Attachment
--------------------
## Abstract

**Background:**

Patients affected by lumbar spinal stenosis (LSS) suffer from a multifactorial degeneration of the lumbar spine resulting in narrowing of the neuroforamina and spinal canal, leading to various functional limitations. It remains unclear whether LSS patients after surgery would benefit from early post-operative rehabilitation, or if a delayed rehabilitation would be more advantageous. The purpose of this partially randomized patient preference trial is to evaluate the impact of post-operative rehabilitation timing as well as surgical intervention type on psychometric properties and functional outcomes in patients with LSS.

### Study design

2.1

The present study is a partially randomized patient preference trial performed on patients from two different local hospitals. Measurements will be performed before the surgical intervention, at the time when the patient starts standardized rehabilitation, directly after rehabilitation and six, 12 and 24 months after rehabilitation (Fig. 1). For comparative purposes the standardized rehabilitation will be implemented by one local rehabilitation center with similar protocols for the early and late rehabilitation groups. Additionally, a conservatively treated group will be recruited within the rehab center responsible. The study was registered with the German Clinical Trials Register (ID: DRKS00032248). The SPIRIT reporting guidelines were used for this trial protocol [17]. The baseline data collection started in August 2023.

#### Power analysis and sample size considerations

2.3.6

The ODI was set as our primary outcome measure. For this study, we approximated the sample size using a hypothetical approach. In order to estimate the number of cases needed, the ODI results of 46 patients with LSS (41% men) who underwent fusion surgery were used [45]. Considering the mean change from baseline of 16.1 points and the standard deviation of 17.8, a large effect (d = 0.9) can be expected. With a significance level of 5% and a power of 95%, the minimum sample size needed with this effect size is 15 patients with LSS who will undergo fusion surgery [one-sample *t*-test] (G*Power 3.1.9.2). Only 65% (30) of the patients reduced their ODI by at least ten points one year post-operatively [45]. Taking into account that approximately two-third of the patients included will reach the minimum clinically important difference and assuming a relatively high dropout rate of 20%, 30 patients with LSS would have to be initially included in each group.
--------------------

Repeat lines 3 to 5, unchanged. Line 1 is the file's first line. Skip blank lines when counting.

Patients affected by lumbar spinal stenosis (LSS) suffer from a multifactorial degeneration of the lumbar spine resulting in narrowing of the neuroforamina and spinal canal, leading to various functional limitations. It remains unclear whether LSS patients after surgery would benefit from early post-operative rehabilitation, or if a delayed rehabilitation would be more advantageous. The purpose of this partially randomized patient preference trial is to evaluate the impact of post-operative rehabilitation timing as well as surgical intervention type on psychometric properties and functional outcomes in patients with LSS.

### Study design

2.1